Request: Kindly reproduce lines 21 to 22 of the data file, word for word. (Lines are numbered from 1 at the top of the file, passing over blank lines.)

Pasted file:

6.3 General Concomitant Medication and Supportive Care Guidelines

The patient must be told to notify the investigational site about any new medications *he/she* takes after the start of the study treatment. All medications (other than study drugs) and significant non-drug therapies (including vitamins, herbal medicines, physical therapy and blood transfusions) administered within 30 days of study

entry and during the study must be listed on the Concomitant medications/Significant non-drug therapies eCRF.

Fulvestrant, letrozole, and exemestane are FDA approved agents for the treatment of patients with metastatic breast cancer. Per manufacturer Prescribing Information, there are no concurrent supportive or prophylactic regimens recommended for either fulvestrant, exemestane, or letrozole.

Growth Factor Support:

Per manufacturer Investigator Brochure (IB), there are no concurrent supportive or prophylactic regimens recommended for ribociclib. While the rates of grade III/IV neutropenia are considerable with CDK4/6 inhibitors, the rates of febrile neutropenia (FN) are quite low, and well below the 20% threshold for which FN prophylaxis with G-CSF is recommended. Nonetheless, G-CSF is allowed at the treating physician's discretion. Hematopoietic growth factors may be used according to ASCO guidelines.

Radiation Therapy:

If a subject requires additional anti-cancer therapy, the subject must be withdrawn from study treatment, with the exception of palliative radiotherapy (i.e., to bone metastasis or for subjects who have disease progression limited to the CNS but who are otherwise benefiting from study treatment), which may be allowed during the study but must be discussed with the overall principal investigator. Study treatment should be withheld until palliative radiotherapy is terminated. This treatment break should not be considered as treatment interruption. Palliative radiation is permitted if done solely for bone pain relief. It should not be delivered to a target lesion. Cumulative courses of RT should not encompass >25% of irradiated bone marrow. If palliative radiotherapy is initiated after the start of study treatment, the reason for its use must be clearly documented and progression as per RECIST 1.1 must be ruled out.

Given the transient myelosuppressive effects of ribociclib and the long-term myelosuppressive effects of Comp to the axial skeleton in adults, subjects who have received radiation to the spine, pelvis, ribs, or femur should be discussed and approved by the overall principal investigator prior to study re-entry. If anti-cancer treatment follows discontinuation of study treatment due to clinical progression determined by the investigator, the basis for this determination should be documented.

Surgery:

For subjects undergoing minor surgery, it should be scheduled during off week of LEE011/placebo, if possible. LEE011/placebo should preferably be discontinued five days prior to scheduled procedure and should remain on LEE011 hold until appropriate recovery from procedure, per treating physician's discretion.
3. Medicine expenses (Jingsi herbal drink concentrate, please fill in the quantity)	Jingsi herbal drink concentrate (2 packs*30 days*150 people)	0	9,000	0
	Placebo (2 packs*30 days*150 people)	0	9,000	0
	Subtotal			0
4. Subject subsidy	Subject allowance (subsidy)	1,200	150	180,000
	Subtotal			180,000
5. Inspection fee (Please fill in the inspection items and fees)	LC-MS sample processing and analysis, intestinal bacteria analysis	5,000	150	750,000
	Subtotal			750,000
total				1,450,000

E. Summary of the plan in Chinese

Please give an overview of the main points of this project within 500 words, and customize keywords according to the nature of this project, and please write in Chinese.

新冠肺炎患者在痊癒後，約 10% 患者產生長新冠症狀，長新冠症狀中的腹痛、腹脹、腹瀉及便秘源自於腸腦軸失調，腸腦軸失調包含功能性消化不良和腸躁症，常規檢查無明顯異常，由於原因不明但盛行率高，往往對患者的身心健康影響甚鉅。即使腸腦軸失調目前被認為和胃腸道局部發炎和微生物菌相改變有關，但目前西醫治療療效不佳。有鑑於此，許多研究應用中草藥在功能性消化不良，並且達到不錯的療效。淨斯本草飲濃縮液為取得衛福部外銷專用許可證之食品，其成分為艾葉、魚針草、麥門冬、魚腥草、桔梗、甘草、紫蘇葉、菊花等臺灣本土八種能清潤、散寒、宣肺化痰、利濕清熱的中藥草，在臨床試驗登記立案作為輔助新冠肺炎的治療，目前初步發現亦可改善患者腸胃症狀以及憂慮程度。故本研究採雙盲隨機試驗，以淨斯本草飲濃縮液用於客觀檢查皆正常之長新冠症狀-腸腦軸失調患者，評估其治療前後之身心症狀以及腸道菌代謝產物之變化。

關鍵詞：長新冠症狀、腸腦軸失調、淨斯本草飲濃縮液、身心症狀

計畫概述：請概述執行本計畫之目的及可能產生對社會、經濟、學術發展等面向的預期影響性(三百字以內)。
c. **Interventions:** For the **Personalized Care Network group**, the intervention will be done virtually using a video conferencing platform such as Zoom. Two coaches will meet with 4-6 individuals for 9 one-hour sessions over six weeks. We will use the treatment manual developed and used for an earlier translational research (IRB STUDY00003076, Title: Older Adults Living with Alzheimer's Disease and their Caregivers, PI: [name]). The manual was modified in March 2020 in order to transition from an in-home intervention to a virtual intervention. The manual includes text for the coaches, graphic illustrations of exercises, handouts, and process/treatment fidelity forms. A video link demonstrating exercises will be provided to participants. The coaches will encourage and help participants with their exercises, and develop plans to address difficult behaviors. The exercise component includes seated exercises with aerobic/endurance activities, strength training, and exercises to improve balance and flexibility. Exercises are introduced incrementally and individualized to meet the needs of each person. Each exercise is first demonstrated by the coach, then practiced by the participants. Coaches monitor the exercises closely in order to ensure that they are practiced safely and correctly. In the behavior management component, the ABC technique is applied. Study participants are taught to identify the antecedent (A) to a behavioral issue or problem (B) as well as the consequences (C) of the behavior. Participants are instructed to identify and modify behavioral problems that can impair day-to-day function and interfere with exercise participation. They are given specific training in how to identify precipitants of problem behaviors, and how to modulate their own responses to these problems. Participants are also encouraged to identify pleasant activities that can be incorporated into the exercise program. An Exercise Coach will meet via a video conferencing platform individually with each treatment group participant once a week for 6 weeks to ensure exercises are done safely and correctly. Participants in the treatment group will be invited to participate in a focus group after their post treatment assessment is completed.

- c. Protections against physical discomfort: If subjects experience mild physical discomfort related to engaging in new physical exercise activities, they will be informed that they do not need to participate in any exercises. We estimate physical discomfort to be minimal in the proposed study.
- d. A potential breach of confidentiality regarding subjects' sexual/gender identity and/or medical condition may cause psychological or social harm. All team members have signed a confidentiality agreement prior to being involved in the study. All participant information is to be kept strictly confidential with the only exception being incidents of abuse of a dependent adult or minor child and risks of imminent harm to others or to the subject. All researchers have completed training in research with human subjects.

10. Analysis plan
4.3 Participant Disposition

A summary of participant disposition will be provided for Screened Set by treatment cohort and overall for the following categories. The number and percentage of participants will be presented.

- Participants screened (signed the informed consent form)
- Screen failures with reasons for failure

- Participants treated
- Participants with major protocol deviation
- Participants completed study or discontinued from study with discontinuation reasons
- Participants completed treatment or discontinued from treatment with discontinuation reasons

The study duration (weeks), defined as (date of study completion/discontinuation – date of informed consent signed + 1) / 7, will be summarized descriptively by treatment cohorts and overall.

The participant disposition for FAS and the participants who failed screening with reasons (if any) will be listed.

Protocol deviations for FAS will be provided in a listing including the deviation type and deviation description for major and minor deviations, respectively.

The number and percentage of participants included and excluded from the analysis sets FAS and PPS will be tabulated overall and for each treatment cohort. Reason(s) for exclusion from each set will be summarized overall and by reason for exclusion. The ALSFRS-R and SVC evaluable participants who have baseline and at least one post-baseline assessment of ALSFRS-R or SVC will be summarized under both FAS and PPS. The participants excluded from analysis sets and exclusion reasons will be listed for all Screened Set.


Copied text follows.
Please give an overview of the main points of this project within 500 words, and customize keywords according to the nature of this project, and please write in Chinese.

新冠肺炎患者在痊癒後，約 10% 患者產生長新冠症狀，長新冠症狀中的腹痛、腹脹、腹瀉及便秘源自於腸腦軸失調，腸腦軸失調包含功能性消化不良和腸躁症，常規檢查無明顯異常，由於原因不明但盛行率高，往往對患者的身心健康影響甚鉅。即使腸腦軸失調目前被認為和胃腸道局部發炎和微生物菌相改變有關，但目前西醫治療療效不佳。有鑑於此，許多研究應用中草藥在功能性消化不良，並且達到不錯的療效。淨斯本草飲濃縮液為取得衛福部外銷專用許可證之食品，其成分為艾葉、魚針草、麥門冬、魚腥草、桔梗、甘草、紫蘇葉、菊花等臺灣本土八種能清潤、散寒、宣肺化痰、利濕清熱的中藥草，在臨床試驗登記立案作為輔助新冠肺炎的治療，目前初步發現亦可改善患者腸胃症狀以及憂慮程度。故本研究採雙盲隨機試驗，以淨斯本草飲濃縮液用於客觀檢查皆正常之長新冠症狀-腸腦軸失調患者，評估其治療前後之身心症狀以及腸道菌代謝產物之變化。